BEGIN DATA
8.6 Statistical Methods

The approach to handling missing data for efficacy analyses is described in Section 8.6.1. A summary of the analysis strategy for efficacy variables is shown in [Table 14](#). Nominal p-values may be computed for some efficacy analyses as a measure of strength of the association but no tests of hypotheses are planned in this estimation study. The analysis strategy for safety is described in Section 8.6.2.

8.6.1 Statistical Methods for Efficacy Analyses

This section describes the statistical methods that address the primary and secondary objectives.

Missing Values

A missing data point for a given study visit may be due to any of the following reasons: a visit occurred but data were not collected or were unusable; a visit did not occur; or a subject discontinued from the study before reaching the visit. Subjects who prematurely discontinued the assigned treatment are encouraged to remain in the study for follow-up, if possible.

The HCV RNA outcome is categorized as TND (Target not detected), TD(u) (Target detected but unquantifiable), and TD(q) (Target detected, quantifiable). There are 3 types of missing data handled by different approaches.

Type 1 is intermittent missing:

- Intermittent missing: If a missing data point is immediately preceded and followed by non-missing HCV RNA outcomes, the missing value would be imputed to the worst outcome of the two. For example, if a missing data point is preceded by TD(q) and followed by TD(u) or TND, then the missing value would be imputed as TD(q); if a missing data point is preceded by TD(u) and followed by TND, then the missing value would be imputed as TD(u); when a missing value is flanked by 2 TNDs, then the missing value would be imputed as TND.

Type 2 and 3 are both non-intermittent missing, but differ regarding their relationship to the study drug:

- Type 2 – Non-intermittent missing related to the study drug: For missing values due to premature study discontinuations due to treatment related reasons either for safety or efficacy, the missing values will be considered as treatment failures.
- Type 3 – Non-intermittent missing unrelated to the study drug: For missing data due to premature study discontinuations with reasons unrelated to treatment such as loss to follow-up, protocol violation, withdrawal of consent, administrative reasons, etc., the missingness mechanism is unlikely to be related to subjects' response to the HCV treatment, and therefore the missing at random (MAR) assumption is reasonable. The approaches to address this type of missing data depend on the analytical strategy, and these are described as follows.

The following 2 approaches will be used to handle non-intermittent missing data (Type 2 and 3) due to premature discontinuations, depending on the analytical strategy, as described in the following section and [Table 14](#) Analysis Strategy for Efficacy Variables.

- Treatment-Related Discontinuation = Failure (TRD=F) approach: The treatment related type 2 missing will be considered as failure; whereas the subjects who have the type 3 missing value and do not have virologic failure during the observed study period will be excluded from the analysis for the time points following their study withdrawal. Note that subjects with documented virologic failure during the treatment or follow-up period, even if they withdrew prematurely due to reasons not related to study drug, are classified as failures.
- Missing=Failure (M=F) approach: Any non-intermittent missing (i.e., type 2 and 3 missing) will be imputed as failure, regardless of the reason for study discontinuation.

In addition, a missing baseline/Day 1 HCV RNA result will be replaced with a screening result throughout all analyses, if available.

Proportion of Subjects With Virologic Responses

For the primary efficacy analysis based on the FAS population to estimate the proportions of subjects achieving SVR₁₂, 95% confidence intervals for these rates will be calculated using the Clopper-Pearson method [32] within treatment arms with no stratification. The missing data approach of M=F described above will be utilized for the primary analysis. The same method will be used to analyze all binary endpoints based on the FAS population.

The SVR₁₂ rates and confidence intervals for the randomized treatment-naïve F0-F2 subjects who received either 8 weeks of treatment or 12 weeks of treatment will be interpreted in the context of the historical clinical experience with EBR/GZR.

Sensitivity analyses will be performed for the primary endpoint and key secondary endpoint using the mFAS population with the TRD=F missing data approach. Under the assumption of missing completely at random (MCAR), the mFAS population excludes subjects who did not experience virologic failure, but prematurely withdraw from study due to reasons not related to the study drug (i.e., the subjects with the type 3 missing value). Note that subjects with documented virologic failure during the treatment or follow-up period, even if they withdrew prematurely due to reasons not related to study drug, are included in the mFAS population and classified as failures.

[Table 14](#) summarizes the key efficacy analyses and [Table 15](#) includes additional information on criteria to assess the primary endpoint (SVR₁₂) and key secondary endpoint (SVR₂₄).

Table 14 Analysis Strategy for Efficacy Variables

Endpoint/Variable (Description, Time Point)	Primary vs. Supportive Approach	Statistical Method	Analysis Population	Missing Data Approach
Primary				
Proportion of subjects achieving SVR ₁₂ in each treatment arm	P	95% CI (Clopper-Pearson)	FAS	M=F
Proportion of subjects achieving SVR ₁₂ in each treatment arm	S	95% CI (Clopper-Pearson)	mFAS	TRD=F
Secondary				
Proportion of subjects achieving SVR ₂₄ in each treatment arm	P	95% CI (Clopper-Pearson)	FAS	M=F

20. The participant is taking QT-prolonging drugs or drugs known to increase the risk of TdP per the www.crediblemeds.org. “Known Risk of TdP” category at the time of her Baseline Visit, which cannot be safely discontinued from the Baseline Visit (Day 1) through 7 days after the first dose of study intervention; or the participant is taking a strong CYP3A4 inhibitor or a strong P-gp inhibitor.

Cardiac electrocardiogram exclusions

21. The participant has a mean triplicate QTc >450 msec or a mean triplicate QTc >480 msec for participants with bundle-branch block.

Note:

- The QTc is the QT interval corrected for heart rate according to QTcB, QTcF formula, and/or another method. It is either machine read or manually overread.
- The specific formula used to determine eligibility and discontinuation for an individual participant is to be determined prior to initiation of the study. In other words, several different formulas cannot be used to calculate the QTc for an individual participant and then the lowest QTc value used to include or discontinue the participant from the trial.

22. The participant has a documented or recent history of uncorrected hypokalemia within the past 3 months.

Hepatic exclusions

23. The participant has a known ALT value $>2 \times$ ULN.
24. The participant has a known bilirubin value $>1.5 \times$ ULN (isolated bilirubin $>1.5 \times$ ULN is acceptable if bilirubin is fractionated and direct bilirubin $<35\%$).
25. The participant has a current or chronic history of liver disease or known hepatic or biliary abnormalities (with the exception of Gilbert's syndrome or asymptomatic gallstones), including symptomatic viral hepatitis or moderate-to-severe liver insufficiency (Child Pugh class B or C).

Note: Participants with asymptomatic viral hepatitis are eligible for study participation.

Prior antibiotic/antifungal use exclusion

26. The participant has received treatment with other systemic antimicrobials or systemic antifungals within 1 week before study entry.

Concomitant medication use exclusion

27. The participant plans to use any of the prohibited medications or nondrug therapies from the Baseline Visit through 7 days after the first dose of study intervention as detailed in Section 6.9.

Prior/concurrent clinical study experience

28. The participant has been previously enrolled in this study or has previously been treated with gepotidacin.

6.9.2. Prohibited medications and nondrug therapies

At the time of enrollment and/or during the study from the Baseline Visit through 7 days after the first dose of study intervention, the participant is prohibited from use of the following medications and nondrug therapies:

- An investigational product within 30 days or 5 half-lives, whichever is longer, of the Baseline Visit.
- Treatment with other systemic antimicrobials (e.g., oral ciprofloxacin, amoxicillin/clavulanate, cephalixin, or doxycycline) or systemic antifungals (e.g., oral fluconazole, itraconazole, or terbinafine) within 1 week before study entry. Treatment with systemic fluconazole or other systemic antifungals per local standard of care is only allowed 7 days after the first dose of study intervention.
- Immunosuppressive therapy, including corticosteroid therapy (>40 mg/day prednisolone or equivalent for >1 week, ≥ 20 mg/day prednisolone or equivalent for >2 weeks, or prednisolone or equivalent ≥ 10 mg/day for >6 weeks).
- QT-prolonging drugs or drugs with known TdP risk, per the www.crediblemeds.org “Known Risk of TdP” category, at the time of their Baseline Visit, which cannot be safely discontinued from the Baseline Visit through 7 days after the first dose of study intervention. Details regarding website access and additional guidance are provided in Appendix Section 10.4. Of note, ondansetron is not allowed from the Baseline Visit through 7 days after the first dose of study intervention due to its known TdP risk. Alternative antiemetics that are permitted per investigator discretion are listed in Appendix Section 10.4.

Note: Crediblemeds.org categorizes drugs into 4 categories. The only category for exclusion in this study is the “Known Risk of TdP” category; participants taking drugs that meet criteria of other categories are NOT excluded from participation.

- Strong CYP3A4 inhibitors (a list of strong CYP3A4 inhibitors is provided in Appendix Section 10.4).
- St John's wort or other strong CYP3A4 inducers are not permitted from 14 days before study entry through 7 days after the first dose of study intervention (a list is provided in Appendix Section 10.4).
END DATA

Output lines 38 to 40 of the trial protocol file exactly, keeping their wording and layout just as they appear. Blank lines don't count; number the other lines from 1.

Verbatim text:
24. The participant has a known bilirubin value $>1.5 \times$ ULN (isolated bilirubin $>1.5 \times$ ULN is acceptable if bilirubin is fractionated and direct bilirubin $<35\%$).
25. The participant has a current or chronic history of liver disease or known hepatic or biliary abnormalities (with the exception of Gilbert's syndrome or asymptomatic gallstones), including symptomatic viral hepatitis or moderate-to-severe liver insufficiency (Child Pugh class B or C).

Note: Participants with asymptomatic viral hepatitis are eligible for study participation.